• anon

    Is this a joke? The game is rigged against homeowners because when you challenge an appeal, you can’t challenge the criteria that the assessors use to arrive at the value of your house. So even if you can easily demonstrate that comparable houses around you are selling for less, then that is completely irrelevant. I’ve gone through this a couple times now and will probably do it a third since I’m a glutton for punishment, but their algorithms are apparently unassailable. As far as I can tell the review process is just to allow if there’s been some mistake about how many bedrooms or bathrooms you have, but nothing like the obvious of comparable houses selling for much less than what you’re being taxed at.

    • hm…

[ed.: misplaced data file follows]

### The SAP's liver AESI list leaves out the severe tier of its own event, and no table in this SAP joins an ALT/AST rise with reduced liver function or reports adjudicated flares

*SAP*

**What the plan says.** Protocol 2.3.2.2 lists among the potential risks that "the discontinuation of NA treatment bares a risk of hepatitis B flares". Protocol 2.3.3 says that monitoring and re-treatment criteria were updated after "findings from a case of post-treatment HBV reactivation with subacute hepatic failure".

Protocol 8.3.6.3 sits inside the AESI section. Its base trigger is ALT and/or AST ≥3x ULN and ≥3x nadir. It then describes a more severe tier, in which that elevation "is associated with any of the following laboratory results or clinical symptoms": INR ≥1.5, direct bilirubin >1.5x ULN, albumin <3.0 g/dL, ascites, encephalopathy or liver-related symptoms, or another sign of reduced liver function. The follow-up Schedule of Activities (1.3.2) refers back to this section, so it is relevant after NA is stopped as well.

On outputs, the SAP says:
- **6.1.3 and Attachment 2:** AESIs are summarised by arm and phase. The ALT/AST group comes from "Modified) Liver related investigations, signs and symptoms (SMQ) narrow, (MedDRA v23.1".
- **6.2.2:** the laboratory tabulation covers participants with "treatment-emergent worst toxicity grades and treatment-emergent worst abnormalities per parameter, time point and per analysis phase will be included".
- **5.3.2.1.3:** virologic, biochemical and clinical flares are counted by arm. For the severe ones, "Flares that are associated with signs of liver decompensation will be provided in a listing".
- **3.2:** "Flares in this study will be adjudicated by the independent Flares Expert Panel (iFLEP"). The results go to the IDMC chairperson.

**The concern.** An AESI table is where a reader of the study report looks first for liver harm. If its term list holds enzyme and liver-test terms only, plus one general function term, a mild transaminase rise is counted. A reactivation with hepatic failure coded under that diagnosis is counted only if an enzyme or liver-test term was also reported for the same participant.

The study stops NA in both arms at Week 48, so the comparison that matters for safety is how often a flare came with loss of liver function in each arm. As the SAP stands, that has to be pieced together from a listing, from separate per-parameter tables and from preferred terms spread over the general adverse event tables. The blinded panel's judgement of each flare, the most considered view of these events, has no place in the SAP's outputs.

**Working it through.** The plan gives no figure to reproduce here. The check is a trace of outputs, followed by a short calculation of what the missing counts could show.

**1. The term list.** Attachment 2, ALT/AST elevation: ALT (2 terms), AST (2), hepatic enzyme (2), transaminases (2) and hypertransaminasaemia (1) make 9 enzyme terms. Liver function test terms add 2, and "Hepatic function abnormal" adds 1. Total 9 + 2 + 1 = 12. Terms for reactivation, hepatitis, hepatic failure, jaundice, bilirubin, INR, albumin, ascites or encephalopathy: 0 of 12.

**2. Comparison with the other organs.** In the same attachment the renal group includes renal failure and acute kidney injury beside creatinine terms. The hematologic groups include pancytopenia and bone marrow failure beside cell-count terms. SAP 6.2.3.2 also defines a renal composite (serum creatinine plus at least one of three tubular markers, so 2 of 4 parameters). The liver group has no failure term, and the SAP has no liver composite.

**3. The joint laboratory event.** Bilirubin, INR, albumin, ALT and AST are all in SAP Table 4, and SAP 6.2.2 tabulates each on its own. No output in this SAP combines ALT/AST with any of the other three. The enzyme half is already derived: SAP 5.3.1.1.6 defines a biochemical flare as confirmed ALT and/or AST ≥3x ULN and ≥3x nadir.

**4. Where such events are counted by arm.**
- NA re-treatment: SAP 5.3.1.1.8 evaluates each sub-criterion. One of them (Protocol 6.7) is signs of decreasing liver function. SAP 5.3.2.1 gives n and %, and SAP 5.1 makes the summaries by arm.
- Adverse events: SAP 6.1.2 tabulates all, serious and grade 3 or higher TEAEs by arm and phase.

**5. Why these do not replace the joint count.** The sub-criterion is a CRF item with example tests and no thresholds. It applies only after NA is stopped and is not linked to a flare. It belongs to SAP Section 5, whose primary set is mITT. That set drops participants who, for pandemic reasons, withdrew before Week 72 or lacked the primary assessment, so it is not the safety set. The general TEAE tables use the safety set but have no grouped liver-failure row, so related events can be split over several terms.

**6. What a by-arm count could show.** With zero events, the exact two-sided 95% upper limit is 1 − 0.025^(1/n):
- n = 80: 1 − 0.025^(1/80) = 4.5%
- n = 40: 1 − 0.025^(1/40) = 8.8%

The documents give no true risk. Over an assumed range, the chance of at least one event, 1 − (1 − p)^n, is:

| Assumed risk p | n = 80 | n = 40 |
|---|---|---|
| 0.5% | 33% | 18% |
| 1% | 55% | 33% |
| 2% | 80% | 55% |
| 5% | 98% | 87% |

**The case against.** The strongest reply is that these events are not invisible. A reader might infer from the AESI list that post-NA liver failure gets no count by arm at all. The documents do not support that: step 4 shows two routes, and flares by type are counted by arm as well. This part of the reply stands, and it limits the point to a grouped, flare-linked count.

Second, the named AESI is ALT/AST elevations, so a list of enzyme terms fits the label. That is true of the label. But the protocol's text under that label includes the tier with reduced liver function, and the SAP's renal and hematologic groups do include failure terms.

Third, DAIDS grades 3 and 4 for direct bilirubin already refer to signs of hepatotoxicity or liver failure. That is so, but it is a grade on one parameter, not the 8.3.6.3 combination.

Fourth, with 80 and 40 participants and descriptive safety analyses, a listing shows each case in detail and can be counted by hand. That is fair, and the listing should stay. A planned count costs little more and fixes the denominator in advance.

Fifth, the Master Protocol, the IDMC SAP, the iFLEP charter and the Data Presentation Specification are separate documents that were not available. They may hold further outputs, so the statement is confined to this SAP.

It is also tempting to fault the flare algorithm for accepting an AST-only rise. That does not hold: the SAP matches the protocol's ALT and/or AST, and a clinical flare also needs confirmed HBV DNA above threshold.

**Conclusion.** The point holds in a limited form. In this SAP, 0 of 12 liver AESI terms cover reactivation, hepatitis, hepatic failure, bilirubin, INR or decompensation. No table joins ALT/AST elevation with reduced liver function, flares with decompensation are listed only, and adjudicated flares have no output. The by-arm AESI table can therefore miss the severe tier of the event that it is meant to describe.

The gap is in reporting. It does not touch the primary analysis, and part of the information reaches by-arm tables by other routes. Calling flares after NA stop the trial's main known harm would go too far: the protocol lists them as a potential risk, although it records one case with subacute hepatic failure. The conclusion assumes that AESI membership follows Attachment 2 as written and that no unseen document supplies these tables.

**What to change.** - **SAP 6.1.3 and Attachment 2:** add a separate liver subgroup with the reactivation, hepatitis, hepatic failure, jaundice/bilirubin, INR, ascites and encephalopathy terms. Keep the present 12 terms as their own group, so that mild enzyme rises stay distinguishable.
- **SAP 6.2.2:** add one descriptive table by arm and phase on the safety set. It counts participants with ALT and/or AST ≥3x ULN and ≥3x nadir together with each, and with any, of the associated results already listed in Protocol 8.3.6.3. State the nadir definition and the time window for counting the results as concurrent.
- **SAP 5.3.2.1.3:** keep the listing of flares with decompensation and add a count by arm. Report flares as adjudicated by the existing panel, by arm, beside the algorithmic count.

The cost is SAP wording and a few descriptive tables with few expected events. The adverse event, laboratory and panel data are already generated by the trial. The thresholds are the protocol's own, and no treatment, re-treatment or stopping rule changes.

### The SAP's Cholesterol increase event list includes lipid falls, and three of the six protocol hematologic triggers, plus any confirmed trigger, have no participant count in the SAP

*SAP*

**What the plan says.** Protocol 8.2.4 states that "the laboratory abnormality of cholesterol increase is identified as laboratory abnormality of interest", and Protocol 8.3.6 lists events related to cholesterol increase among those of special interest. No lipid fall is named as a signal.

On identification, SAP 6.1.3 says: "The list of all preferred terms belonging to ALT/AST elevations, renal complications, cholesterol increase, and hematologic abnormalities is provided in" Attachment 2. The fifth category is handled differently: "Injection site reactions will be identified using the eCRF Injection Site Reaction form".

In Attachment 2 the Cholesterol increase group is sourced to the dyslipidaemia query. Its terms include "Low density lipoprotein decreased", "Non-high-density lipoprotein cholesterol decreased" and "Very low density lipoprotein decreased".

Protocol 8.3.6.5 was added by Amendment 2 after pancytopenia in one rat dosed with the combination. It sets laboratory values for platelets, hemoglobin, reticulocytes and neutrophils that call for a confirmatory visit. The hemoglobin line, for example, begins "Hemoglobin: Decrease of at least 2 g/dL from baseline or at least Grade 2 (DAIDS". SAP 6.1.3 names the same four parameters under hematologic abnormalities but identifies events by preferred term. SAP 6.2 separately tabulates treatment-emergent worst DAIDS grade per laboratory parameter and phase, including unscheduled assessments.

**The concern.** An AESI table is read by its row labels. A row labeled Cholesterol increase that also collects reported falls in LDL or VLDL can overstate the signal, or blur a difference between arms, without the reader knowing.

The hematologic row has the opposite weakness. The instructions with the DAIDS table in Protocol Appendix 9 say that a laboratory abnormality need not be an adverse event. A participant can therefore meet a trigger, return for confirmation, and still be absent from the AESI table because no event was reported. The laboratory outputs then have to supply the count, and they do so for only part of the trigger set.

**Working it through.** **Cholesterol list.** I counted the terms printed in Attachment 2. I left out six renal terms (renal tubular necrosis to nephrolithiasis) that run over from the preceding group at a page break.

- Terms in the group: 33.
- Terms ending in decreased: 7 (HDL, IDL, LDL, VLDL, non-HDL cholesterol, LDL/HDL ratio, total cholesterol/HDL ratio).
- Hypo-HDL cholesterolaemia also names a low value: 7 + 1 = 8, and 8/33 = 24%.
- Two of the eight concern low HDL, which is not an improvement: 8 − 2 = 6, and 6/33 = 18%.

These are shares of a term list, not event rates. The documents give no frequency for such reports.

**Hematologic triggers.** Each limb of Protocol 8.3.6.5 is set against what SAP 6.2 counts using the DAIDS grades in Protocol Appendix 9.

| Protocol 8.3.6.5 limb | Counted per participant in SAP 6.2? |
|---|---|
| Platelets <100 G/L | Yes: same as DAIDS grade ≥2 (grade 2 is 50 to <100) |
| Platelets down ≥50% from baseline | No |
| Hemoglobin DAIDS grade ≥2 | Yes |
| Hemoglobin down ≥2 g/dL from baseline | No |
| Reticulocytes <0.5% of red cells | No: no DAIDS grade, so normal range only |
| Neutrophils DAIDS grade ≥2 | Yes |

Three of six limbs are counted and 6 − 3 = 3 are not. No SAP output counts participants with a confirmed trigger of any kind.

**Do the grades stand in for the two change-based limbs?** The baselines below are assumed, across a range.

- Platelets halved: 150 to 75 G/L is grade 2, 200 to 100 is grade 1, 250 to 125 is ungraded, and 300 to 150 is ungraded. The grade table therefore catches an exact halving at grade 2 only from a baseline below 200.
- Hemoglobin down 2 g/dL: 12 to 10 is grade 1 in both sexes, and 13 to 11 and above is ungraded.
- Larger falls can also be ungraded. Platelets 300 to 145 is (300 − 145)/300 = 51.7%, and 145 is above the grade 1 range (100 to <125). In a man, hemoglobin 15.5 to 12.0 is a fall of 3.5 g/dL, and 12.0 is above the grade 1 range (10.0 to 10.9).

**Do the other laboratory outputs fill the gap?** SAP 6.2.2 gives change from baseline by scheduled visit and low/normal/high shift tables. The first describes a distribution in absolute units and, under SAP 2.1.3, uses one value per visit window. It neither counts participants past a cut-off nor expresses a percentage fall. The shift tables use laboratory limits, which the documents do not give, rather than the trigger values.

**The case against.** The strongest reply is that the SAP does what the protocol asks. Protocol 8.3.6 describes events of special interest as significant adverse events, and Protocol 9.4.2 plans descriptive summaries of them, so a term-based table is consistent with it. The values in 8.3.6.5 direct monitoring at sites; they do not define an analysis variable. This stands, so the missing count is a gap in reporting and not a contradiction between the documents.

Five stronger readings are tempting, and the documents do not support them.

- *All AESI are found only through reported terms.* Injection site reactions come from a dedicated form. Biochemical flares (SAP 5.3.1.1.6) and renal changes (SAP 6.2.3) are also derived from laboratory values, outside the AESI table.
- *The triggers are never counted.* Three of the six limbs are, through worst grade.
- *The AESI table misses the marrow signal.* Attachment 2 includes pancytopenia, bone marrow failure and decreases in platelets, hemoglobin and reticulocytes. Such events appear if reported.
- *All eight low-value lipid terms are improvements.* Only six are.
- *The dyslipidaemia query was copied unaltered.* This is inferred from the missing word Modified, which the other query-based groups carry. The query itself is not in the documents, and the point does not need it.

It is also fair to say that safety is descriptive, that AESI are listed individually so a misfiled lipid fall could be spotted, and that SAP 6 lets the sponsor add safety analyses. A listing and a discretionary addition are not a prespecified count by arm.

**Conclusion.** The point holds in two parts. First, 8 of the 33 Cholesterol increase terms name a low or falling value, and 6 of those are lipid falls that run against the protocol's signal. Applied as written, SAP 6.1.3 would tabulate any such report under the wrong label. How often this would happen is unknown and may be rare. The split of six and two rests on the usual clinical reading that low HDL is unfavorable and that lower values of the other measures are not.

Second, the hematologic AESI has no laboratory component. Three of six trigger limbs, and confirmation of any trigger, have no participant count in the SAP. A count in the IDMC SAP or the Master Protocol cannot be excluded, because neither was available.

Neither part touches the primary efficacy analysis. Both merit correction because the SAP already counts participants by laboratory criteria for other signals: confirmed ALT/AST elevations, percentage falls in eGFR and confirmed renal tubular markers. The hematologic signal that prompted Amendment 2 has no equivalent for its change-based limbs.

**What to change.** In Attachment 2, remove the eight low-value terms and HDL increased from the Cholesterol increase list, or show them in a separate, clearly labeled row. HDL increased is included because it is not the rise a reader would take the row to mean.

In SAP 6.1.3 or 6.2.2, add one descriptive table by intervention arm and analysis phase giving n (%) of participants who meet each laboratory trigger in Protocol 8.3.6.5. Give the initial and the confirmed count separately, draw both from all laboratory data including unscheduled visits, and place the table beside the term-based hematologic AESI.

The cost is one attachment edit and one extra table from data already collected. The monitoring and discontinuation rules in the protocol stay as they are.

Maybe you should attend the workshop before your next appeal?

    • ah

      Having been through a couple of appeal I agree – I submitted an assessment put together for a mortgage application made only weeks before the purported assesment date (Dec. 31). It contained multiple bases for evaluation (as is typical – comps, rebuild cost, etc.) Appeal rejected.

    • JoDa

      I had no problem getting mine knocked down a few pegs a few years ago when they finally got around to realizing our neighborhood was appreciating, but overshot a bit. I submitted 7 sale comps, 5 assessment comps, and a sale price trend I found online from a local real estate company (might have been Keller Williams) which showed that prices spiked at the time one higher-priced sale occurred in the neighborhood, but had come back down a bit in general (all 12 sale/assessment comps I submitted were lower than the proposed assessment, but I did address the one higher-priced sale in case that was their basis…I also described how that home differed from mine). A few hours of research, 15 minutes on the phone, and the assessor knocked 1/3 of the proposed increase off (that amounted to somewhere in the neighborhood of $20K less than the original proposed assessment). It’s remained stable since (up or down $2-3K/year).